Eureka (ferryboat)

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Eureka
Eureka docked at Hyde Street Pier
Eureka docked at Hyde Street Pier
Career (USA)
Name: Ukiah (1890-1922)
Eureka (1922-)
Builder: San Francisco and North Pacific Railroad, Tiburon, California
In service: 1890-1958
Refit: 1920-22
Status: Museum ship
General characteristics [1]
Type: Steamboat
Tonnage: 2,420 GT
Length: 299 ft 6 in (91.29 m) LOA
Beam: 78 ft (24 m)
Propulsion: 1 × 1,500 hp (1,119 kW) walking beam engine
Capacity: 2,300 passengers
120 automobiles
Eureka
Eureka (steam ferryboat, San Francisco).JPG
View from port stern
Eureka (ferryboat) is located in California
Eureka (ferryboat)
Location San Francisco, California
Coordinates 37°48′35″N 122°25′18″W / 37.80972°N 122.42167°W / 37.80972; -122.42167Coordinates: 37°48′35″N 122°25′18″W / 37.80972°N 122.42167°W / 37.80972; -122.42167
Built 1890
Governing body National Park Service
NRHP Reference # 73000229[2]
Significant dates
Added to NRHP April 24, 1973
Designated NHL February 4, 1985[3]

Eureka is a side-wheel paddle steamboat, built in 1890, which is now preserved at the San Francisco Maritime National Historical Park in San Francisco, California. Originally named Ukiah to commemorate the railway's recent extension into the City of Ukiah, the boat was built by the San Francisco and North Pacific Railroad Company at their Tiburon yard. Eureka has been designated a National Historic Landmark and was listed in the National Register of Historic Places on April 24, 1973.[2]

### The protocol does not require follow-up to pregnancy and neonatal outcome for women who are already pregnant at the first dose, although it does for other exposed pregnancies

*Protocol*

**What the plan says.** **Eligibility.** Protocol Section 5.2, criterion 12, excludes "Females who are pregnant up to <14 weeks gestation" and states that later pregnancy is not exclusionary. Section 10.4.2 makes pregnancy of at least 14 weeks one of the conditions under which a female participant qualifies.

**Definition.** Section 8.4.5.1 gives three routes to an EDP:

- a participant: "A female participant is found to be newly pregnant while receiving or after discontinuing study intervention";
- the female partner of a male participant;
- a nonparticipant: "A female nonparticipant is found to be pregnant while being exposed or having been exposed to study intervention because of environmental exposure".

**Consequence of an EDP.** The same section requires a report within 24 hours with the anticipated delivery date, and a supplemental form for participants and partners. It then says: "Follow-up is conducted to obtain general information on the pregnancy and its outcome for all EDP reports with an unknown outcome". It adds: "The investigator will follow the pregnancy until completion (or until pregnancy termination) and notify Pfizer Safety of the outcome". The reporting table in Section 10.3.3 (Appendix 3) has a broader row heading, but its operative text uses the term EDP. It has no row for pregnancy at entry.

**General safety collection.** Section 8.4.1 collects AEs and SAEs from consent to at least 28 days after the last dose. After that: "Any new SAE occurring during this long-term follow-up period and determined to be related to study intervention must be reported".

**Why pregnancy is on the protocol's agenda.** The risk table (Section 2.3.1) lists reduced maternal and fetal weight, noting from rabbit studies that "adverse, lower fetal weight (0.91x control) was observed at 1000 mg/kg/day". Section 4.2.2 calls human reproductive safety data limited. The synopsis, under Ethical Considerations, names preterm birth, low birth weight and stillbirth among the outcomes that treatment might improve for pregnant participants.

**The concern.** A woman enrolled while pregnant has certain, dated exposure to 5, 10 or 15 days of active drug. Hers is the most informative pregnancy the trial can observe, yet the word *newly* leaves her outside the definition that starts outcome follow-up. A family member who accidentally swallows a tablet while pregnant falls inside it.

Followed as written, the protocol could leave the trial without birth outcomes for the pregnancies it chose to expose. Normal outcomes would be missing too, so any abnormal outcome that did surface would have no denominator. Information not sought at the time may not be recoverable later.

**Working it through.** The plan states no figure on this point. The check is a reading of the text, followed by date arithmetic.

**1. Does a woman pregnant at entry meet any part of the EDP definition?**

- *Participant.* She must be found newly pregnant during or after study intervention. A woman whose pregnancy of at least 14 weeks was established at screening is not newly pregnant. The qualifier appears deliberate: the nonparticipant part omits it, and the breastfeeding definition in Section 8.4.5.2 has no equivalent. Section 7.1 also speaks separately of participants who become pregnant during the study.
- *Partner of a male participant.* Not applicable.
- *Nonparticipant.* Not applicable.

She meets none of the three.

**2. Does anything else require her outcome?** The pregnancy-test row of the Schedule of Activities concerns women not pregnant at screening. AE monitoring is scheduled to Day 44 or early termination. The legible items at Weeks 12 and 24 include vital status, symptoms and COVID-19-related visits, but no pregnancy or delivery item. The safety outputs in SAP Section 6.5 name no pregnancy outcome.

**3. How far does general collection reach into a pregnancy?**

Early history[edit]

The ship originally carried commuters between San Francisco and Tiburon during the day and hauled railroad freight cars at night. In 1907, Ukiah was re-routed to the SausalitoSan Francisco Ferry Building route by its new owners, Northwestern Pacific Railroad.

View of the seating area on Eureka's upper deck. The magazine shop is visible to the right behind the glass. The restaurant was on this level at the far end of the deck

As automobiles became more common, motorists wanted to "drive across the bay". Since there were no bridges on San Francisco Bay at the time, Ukiah was able to meet this demand via a refitted lower deck designed to handle vehicles. The deck above (also enclosed) was expanded for passengers.

World War I and name change[edit]

During World War I, Ukiah carried munition-filled rail cars for the war effort. Overloading of the ship caused hull strains so severe that the government paid for complete rebuilding of the ship. Shipwrights at the Southern Pacific yard labored for two years—eventually replacing all of its structure above the waterline. This kind of reconstruction was called "jacking up the whistle and sliding a new boat underneath." The refurbished ferry was christened Eureka in honor of the Northern California city, which also happened to be the new northern termination of the Northwestern Pacific Railroad.

As a passenger ferry, she could carry 2,300 passengers and 120 automobiles. At that time, she was the biggest and the fastest double-ended passenger ferry boat in the world—299 feet 6 inches (91.29 m) long, with an extreme width of 78 feet (24 m) and gross tonnage of 2,420 tons.[clarification needed]